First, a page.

And behold, Christianity is a lot tougher than it looks

Nov 22, 2012
Crispin Black

Not everyone is crying about the Synod's No vote on women bishops. Crispin Black, for one

THE non-kumbaya, non-right-on aspects of Jesus's nature are shown clearly in a number of passages in the New Testament. The least in tune with the modern liberal zeitgeist are the accounts of his 'Anointing' - the pouring by a female follower of a small pot of very expensive scented oil over his head (in Mark and Matthew) or feet (John and Luke).

In some of the accounts the disciples question whether this is an appropriate use of resources. In the account in St John's Gospel Chapter 12, interestingly, it's Judas who poses the question:

"Why was not this ointment sold for three hundred pence, and given to the poor?"

To which Jesus replies:

"For the poor always ye have with you; but me ye have not always."

Christianity is a much more austere religion at its heart than many of its modern Disneyfied versions pretend. It's not just that there were no animals or shepherds singing at the Nativity - as Pope Benedict explains in his new book published this week, The Infancy Narratives: Jesus of Nazareth - it is a religion based not only on love but also on more difficult notions for modern man to swallow, such as sin and judgment.

Everyone can be saved – there is equality of opportunity - but not everyone will be, or deserves to be.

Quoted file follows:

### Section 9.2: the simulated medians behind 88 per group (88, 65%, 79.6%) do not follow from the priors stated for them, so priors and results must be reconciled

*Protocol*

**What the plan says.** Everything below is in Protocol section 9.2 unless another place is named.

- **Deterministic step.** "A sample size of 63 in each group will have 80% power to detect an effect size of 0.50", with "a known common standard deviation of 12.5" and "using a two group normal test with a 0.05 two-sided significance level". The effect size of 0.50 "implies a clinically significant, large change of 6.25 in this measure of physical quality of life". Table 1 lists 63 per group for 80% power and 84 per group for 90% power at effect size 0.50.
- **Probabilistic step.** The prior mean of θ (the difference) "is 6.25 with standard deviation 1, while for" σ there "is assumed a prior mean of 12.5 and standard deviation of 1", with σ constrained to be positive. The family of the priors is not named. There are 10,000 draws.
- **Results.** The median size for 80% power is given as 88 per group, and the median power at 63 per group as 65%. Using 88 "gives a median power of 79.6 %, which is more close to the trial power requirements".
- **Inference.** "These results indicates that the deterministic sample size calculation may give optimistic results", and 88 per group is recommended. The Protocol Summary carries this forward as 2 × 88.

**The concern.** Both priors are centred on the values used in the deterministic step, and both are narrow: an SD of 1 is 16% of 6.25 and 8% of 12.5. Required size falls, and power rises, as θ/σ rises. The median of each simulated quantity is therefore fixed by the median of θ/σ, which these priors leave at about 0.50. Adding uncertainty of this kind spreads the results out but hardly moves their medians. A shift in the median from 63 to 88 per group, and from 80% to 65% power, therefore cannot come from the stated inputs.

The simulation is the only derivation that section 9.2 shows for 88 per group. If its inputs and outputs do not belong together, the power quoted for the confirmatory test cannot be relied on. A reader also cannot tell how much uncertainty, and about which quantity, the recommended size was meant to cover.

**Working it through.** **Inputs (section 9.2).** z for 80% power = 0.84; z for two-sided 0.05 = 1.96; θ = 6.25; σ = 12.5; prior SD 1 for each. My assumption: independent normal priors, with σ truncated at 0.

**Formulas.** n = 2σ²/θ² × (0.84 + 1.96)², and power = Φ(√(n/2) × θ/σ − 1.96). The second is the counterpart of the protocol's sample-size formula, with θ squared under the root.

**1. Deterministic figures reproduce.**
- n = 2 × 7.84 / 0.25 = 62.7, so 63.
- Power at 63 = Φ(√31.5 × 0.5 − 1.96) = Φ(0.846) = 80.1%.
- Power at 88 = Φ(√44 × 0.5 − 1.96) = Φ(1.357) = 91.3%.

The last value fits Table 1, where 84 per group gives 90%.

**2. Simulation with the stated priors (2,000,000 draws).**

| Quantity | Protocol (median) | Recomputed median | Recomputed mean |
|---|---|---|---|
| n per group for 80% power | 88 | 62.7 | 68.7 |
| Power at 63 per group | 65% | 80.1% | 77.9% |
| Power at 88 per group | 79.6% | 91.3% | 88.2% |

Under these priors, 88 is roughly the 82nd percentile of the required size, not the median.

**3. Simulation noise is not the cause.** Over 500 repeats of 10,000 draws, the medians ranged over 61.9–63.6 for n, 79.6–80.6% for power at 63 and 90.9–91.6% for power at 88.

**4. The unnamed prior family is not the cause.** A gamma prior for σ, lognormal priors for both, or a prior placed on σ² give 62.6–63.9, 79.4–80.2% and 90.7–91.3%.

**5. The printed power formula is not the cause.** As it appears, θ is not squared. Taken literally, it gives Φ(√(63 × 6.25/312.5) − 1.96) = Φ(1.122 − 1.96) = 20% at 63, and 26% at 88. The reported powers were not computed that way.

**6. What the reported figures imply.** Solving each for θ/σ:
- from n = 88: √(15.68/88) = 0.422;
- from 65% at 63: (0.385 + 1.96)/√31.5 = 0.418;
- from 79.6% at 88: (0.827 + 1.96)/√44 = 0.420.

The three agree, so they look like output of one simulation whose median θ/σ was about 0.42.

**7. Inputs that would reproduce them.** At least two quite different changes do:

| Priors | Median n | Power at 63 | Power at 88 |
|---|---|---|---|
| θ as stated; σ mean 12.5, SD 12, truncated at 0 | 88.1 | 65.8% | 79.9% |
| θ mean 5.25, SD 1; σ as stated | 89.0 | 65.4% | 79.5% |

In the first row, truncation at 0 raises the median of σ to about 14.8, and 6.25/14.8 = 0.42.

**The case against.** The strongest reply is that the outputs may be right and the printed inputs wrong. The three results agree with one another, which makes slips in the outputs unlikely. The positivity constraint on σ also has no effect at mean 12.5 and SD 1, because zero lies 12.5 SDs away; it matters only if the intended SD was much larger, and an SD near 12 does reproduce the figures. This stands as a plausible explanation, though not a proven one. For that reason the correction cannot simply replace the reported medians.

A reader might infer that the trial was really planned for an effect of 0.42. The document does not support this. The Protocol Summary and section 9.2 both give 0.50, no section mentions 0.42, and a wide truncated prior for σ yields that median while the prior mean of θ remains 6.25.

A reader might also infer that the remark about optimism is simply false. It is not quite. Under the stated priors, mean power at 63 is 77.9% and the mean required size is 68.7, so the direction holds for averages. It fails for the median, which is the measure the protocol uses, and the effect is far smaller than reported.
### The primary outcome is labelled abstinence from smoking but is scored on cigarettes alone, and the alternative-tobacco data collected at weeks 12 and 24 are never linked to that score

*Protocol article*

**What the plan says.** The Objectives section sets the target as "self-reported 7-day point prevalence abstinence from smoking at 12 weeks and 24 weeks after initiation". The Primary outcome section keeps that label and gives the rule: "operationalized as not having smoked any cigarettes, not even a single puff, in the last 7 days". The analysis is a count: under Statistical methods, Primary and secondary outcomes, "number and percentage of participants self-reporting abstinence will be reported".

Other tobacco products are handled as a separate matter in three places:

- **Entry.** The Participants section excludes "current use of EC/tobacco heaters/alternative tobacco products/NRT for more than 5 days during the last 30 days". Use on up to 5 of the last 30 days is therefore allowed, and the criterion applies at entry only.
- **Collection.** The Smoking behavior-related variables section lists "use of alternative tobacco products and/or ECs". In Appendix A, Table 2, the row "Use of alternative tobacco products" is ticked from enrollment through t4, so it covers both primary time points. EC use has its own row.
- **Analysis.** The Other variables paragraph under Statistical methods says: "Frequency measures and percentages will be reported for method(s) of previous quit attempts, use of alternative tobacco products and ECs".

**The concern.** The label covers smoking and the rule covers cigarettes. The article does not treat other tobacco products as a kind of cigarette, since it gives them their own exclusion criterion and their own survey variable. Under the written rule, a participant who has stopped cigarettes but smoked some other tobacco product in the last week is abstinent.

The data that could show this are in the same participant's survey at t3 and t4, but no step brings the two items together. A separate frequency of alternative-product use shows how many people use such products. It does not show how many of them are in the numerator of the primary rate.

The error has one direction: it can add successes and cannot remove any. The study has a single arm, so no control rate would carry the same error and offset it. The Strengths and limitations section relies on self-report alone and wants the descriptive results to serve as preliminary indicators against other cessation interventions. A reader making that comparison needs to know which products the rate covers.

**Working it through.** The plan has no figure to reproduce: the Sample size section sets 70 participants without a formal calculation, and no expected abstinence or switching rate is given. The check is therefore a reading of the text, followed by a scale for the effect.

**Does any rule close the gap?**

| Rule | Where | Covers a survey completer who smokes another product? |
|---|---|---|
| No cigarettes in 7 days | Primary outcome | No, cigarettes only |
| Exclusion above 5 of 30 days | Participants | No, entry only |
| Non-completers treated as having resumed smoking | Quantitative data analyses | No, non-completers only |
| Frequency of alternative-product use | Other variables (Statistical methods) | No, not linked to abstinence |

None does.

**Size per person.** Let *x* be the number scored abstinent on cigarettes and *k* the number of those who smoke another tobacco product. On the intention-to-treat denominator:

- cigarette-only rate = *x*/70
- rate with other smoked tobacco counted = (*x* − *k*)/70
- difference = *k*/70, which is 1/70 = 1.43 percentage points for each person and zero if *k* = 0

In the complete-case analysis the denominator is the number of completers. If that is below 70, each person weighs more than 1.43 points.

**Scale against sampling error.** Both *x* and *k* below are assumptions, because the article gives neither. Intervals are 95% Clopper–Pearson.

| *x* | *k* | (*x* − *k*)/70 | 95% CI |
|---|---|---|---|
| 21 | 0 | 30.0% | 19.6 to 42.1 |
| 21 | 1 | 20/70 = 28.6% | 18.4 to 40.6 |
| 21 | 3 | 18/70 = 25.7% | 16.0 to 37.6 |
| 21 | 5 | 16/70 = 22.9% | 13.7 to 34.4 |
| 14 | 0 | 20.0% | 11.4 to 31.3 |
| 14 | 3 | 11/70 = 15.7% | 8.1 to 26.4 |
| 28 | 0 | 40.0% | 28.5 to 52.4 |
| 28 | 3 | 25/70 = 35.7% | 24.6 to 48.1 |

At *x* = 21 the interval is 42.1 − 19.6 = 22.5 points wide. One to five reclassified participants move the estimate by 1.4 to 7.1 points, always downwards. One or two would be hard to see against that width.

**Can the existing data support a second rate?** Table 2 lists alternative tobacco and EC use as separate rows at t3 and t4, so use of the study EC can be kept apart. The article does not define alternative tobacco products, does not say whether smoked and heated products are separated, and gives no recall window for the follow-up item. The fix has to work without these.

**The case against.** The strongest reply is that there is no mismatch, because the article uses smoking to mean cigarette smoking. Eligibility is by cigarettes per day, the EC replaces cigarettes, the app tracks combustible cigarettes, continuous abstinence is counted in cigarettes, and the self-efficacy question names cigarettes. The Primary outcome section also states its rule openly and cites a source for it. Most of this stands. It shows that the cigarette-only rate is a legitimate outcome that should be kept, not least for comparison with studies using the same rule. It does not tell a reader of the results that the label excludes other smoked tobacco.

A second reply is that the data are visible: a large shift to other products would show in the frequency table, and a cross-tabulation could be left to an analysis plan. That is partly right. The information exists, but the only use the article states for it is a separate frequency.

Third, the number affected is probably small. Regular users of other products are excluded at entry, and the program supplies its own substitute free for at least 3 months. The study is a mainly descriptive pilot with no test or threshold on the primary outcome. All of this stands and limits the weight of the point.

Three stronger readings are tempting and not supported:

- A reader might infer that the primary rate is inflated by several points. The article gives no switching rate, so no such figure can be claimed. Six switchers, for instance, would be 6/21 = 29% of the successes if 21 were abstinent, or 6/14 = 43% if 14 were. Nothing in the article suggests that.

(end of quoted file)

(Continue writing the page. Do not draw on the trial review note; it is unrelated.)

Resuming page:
And all this unfolds in a created, although fallen, world. Given the bleak circumstances and all the other great theological difficulties such as the problem of evil, it seems entirely possible that God planned a stained-glass ceiling for women - a male priesthood, or at the very least, a male episcopacy. But the sisters won't have it.

There are other, more everyday, annoyances in the whole saga of the Synod vote on women bishops, particularly the patronising attitude to the result.

A lot of breathless headlines in the media beforehand seemed to suggest that the result was a foregone conclusion. But a vote is a vote. It was tight in the laity – six votes short out of 206 cast. Ask Al Gore how it feels. But the rules are clear enough: a two-thirds majority is required for a big change like women bishops in all three houses of the Synod (bishops, priests and laity).

Incidentally, this is a slightly easier procedure than a change in the US Constitution which requires two-thirds majorities in the Senate and the House of Representatives, and then ratification by the legislatures of three quarters of all the states.

The losers in the Synod vote might consider why they failed. The proposals, while accepting in principle that individual parishes could opt out entirely from the control of a woman bishop, failed to set up a sufficiently safeguarded procedure to make sure that this could come about. The opponents of women bishops rightly smelt a rat. Once the measure was through, they were afraid that they would be forced to submit to what they regard as the unbiblical and unhistorical "authority" of a woman bishop – if only at one remove.

There were tears when the vote was lost. Some of them, at least, looked like the tears of thwarted temporal - rather than spiritual - ambition. There are plenty of ways for women to serve God in the Church of England without consecration as bishops.